Date of Award
Doctor of Philosophy
Pankaj K. Jain
The dissertation is composed of two essays. The first essay finds that corruption decreases liquidity available to institutional traders and discourages foreign portfolio investment inflows into a country. It increases investors' order execution risks as well as corporations' cost of equity capital. These effects are noticed in country level panel data regressions as well as firm level event-study tests for companies that violate the U.S. Foreign Corrupt Practices Act. The effect of corruption on foreign equity investment is nonlinear and reverse J-shaped, with intermediate levels of corruption yielding the most negative effects on foreign portfolio investment in our study of 49 countries, after controlling for several other macro-level institutional variables. The second essay empirically investigates how firm-specific certification practices through corporate governance can reduce perceived ambiguity and thus enhance liquidity of a firm in the stock market. We show that better corporate governance help to reduce ambiguity. In addition, a reduction in ambiguity is significantly related to higher liquidity of firms. Our results are robust to alternative model specifications, measures of ambiguity, and corporate governance indices, andremain statistically significant after controlling for other known determinants of ambiguity and liquidity. Our results shed light on how ambiguity can be moderated through firm-level certification practices and on the channel through which a moderation of ambiguity affects shareholder wealth.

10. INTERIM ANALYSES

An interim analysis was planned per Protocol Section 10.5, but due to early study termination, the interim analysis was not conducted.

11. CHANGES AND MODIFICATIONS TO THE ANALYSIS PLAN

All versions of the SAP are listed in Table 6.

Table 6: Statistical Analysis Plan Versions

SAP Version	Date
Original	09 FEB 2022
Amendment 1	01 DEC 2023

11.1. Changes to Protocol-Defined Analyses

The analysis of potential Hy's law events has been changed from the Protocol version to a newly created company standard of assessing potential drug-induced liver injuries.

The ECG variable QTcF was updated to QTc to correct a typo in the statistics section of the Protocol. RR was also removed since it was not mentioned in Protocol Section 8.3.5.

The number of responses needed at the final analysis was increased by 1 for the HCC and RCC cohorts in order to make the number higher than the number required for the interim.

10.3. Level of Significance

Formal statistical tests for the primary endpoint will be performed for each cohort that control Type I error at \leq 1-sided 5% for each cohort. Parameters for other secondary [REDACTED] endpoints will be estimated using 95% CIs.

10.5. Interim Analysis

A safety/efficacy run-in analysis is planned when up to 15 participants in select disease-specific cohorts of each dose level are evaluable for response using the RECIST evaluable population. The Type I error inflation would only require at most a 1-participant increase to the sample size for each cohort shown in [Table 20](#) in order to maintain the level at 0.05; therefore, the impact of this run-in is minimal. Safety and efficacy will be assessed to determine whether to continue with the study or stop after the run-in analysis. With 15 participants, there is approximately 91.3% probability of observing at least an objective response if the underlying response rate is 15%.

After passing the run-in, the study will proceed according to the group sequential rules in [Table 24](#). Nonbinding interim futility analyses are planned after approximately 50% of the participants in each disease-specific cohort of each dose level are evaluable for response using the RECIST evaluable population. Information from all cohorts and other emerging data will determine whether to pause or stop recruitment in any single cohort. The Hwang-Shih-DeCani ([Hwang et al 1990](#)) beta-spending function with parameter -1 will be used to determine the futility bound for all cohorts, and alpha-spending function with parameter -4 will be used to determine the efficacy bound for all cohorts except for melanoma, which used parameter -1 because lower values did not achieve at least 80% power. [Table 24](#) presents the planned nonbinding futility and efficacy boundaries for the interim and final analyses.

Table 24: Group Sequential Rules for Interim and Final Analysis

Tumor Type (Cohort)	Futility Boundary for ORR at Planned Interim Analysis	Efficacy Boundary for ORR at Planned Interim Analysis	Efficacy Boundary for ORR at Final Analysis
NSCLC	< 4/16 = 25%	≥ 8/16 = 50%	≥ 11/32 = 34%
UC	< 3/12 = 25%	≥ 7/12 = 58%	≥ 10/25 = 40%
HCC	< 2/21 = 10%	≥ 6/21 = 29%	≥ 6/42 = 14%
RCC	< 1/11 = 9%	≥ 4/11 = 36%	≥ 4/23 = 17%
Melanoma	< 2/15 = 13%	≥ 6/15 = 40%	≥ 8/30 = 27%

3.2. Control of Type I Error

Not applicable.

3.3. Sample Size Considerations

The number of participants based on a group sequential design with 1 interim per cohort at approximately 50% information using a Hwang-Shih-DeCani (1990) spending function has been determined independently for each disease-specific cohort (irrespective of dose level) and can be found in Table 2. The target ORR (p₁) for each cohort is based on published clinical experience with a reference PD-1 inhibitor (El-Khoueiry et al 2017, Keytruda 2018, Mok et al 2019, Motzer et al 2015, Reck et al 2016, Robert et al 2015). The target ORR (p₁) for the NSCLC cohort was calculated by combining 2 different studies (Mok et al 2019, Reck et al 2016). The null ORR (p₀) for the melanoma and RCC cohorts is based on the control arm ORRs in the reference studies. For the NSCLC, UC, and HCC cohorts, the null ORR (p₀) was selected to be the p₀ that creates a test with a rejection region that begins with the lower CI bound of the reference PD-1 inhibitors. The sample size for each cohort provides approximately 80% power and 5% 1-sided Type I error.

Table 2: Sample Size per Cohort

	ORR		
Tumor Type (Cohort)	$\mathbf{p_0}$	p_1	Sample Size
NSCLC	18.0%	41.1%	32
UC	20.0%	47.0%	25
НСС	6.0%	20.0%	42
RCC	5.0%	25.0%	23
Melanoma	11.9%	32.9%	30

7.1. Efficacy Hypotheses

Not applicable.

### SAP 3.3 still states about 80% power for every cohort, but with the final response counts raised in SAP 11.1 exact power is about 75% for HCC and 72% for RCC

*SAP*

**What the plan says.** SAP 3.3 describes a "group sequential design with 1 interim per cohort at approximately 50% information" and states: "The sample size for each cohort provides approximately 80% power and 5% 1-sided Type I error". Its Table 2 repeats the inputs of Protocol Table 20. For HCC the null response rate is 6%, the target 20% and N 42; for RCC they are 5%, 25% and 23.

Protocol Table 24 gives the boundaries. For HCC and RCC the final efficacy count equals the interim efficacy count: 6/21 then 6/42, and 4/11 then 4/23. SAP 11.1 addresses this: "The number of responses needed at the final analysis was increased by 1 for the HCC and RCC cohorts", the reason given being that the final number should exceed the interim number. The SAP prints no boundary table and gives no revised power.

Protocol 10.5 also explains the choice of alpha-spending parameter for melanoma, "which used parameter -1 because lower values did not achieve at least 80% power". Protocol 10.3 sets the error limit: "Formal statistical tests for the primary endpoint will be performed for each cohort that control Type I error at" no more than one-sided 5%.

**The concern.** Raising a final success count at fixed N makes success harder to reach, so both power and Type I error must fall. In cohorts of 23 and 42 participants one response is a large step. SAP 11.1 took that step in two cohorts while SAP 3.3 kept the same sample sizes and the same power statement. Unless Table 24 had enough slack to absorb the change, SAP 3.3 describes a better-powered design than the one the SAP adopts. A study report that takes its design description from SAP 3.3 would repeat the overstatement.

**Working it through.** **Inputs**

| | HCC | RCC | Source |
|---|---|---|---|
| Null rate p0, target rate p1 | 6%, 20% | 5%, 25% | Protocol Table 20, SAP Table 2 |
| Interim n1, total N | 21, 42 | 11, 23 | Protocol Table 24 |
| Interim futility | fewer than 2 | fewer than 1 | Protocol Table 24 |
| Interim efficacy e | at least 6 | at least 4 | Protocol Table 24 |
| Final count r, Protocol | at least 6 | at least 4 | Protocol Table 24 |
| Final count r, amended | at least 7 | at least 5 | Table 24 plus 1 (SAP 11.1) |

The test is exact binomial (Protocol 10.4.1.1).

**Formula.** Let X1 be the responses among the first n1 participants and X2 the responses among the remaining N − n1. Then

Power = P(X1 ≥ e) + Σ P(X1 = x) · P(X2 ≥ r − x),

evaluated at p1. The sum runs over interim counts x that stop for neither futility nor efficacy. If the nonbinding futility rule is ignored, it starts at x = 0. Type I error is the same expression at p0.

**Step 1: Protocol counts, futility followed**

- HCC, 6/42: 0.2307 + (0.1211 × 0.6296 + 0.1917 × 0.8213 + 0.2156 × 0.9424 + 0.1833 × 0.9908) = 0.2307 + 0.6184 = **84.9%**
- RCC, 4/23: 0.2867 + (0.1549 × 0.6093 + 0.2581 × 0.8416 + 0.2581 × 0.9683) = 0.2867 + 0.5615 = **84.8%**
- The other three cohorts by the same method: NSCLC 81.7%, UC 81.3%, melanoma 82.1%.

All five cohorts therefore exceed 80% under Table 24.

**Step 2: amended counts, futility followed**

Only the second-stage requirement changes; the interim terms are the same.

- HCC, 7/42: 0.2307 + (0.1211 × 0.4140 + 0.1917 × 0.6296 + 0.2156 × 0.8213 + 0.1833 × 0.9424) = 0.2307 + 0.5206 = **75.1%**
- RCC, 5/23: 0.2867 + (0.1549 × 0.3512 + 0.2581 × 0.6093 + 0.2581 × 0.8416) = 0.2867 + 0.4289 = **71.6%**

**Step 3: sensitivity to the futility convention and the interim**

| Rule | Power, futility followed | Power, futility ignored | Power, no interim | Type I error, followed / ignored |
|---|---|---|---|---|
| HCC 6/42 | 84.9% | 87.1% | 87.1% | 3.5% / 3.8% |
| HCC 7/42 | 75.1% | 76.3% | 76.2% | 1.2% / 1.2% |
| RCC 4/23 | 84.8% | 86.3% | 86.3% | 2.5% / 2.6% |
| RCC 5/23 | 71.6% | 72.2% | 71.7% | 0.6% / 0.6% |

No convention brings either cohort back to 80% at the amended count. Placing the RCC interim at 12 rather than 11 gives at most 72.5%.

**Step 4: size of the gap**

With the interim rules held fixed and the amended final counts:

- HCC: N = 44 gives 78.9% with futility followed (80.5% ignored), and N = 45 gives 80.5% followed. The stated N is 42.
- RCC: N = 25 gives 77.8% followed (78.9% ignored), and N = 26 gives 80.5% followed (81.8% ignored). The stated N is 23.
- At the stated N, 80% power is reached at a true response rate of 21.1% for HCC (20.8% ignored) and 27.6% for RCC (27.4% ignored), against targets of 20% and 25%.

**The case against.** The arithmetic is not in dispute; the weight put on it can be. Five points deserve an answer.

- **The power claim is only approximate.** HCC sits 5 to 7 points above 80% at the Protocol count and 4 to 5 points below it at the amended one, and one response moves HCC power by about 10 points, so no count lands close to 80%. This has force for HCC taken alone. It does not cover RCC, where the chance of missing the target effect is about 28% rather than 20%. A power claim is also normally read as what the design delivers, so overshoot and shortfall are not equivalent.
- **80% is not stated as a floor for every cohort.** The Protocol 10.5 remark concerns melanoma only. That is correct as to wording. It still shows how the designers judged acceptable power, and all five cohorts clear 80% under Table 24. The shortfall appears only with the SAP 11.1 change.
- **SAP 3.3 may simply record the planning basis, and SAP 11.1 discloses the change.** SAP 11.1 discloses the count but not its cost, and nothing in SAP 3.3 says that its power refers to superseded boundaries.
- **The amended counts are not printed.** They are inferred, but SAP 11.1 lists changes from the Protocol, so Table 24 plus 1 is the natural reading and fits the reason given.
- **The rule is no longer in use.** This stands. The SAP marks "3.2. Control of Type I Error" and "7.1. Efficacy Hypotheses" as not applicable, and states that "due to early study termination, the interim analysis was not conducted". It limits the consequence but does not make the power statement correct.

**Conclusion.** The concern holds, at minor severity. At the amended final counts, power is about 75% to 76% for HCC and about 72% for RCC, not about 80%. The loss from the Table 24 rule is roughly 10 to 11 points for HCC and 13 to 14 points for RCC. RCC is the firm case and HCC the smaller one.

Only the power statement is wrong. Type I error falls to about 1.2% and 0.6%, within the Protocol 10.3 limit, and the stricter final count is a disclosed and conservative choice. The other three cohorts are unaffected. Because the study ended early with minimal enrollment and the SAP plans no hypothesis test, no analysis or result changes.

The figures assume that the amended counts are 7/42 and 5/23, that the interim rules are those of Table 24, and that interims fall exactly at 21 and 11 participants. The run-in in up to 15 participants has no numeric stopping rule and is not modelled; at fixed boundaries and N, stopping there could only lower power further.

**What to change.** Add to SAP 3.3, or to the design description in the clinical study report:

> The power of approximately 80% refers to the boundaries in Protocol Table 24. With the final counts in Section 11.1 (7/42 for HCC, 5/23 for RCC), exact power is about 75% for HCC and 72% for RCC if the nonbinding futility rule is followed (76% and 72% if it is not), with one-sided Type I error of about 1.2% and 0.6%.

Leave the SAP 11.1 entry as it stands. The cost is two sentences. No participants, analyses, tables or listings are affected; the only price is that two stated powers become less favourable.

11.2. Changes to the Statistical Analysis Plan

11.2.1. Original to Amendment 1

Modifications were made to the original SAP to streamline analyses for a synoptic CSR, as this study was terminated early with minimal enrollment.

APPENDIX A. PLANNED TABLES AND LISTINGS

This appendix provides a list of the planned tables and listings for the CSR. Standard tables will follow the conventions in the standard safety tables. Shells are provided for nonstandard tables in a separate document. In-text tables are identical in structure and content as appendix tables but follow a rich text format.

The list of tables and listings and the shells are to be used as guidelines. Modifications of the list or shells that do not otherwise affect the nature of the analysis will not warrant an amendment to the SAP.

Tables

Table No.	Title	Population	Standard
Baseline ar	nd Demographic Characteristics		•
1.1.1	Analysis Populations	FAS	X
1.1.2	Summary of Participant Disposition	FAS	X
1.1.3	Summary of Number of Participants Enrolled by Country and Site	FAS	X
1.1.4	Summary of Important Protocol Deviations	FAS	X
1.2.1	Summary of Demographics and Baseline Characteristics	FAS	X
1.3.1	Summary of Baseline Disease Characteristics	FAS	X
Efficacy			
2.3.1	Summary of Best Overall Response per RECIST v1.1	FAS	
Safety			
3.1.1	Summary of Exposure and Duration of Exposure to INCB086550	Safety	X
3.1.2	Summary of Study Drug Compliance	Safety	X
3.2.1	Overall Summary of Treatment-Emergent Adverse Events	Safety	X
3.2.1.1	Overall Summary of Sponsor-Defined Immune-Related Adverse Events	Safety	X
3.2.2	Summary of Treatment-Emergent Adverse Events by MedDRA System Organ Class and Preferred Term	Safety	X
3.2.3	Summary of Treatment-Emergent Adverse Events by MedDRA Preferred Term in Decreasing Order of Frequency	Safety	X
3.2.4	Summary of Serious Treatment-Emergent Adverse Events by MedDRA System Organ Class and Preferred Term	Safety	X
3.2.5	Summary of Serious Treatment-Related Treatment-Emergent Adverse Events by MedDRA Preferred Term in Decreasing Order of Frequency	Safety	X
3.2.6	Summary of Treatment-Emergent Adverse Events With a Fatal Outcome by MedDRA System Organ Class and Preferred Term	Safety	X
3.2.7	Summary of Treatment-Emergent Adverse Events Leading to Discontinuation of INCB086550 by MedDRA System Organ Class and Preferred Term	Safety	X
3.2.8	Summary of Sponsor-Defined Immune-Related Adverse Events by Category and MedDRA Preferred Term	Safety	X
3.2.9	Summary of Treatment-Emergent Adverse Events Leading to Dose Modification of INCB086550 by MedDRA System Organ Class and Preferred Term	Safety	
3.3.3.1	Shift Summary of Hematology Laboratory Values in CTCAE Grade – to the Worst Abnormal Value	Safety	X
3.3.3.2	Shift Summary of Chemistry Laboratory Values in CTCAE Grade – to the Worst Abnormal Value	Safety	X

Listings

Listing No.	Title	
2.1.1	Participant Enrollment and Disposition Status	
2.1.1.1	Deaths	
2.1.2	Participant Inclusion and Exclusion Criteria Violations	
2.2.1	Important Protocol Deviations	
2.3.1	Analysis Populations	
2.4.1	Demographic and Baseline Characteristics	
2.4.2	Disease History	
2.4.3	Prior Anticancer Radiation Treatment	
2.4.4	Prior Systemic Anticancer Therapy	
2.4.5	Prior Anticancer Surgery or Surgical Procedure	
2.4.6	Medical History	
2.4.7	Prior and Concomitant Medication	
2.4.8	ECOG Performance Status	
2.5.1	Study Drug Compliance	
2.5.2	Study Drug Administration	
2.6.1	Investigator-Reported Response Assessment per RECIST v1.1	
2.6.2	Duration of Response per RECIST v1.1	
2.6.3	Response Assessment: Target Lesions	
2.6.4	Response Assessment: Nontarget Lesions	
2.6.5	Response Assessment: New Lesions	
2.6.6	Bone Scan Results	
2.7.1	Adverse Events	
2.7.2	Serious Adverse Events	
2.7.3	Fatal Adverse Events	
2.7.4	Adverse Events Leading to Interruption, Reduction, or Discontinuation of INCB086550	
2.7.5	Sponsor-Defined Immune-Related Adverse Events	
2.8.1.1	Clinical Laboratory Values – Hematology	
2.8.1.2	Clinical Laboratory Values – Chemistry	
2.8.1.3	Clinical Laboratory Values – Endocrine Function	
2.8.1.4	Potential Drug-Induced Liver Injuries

dissertation or thesis originally submitted to the local University of Memphis Electronic Theses & dissertation (ETD) Repository.
Kuvvet, Emre, "Corruption and Ambiguity" (2012). Electronic Theses and Dissertations. 466.